Introduction - MuskratThe Muskrat, who is often referred to as a rat, marsh rabbit, mud beaver, or mud cat, is a medium sized rodent that is not actually a true rat. It is native to North America and can be found in many areas including temperate rainforest. They can also be found in Asia, Europe and South America. They live in areas where water is nearby such as wetlands, mashes, ponds, and rivers. The information below list interesting facts about Muskrats including what they look like, why they spend so much time in the water, and when they breed. This information is written for both kids and adults.
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Basic Muskrat Facts
- It is easy to tell when a muskrat has been on land because the tail drags on the ground leaving a distinct track.
- A Muskrat builds a lodge out of water plants that resembles a Beaver lodge. In addition to the lodge they will also build platforms on which to eat and burrow holes under water with one entrance above the water.
- Muskrats eat their food on the platforms they have made. Their food includes water plants such as water lilies and pondweeds, and living creatures such as crayfish and snails.
- At all times, but especially during breeding season, the muskrat is very territorial. It will go to great lengths to defend its home and its young.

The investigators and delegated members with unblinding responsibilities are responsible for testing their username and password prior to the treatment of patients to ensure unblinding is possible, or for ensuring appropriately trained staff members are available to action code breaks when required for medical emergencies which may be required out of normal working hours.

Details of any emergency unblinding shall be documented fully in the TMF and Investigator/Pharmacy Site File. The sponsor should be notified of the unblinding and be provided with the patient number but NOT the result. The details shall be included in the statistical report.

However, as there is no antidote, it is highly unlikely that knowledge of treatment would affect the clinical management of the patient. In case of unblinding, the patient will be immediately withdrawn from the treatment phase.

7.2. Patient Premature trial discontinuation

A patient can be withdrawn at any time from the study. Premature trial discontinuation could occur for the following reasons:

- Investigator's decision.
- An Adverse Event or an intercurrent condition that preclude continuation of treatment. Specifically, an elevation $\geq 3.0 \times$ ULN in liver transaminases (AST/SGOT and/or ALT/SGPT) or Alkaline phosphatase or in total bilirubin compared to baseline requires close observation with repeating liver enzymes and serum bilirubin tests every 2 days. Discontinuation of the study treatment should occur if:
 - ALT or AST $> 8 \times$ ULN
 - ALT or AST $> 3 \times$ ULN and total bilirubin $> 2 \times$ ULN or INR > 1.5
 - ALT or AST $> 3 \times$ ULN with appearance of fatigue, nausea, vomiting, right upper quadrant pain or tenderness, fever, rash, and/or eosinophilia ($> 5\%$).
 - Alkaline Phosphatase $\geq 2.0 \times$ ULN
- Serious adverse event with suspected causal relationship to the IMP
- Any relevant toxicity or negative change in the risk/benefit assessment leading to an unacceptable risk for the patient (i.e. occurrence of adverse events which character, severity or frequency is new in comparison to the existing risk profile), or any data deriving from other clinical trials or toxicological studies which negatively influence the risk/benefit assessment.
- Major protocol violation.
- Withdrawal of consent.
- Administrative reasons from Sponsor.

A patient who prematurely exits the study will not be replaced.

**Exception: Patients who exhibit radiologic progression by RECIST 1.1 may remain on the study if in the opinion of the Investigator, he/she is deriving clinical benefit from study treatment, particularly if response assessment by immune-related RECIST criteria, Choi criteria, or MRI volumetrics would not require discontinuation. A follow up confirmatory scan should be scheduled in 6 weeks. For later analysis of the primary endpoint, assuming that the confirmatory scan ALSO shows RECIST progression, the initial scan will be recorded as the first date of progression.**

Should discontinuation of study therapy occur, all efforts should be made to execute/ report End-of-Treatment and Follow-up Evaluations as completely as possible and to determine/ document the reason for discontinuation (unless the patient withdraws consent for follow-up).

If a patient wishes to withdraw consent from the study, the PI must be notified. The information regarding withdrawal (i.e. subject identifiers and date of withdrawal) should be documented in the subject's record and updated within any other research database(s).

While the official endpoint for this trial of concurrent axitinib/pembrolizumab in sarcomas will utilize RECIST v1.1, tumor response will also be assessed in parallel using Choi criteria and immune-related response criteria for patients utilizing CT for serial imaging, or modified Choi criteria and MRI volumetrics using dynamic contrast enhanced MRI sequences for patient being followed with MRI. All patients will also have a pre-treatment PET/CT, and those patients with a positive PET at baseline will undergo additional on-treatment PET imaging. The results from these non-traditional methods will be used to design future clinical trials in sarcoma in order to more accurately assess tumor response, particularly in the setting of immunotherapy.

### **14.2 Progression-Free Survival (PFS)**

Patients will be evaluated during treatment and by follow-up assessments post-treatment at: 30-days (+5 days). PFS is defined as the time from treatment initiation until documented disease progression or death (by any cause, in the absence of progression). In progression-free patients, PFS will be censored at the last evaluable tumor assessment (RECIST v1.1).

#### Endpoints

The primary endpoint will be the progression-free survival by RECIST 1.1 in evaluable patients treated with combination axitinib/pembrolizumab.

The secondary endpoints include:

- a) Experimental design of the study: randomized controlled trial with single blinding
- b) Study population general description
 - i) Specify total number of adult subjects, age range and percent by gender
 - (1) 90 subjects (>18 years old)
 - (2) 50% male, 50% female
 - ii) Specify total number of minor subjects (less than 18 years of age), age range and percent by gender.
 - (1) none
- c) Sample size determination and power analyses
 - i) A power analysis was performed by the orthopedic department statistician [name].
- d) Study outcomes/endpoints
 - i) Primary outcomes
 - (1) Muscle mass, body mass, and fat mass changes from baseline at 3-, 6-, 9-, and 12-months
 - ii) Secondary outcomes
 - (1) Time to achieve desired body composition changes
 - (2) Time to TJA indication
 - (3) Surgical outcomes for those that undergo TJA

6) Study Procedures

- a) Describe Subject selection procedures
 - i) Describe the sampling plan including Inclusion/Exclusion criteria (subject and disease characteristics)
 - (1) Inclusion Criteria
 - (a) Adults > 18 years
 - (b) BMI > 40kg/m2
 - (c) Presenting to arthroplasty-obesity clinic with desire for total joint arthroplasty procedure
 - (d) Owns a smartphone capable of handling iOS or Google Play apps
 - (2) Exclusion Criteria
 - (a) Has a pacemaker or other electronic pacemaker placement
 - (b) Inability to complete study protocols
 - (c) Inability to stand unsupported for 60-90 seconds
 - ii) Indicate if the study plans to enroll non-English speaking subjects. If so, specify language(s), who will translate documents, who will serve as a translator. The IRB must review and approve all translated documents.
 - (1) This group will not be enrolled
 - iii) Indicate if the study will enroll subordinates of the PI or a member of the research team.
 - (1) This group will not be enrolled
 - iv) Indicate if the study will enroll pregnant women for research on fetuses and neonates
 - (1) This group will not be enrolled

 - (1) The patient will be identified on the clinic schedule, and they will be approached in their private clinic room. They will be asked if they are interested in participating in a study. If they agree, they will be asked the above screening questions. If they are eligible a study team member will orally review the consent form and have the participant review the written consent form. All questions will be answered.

- Muskrats do not hibernate and are active year round. They are primarily nocturnal although they are active during the day as well.
- Muskrats mark their territory by creating a scent post by leaving body fluid on a pile of leaves and grass blades.
- Muskrats are excellent swimmers and can reach speeds of 2-3 miles per hour (3.2 to 4.8 kilometers).
- Muskrats are preyed upon by a number of animals including owls, raccoons, hawks, snapping turtles, Bald Eagles, snakes, as well as dogs, cats, and humans.
- The first litters of Muskrats are born every May, with breeding season starting the month before. Three litters can be born each year with an average of 5-6 kits per litter.
- The young are born without any hair but quickly grow it during the first two weeks of life. Within one month of birth the Muskrats are self-sufficient.
Muskrat Semi Aquatic Life Facts
- The Muskrat is semi aquatic. They are able to stay underwater for long periods of time because carbon dioxide does not affect their bodies the same way it does other mammals. In this way, they are similar to whales and seals. This allows them to remain submerged for 12-17 minutes at a time.
- Muskrats are able to close their ears so water does not enter.
- Muskrats can chew their food while underwater.
- Webbing in between their toes on their hind feet help steer them. Hairless tails with scales help to propel them both forwards and backwards.
Muskrat Characteristics Facts
- The eyes and ears of the Muskrat are small.
- Two layers of dark, short, waterproof fur cover the body to protect the Muskrat from cold water temperatures.
- Adults weigh up to 4 pounds (1.8 kg) and can be anywhere from 23-26 inches (58-66 cm) in length. Their tail is approximately 8-11 inches (20-27 cm) in length.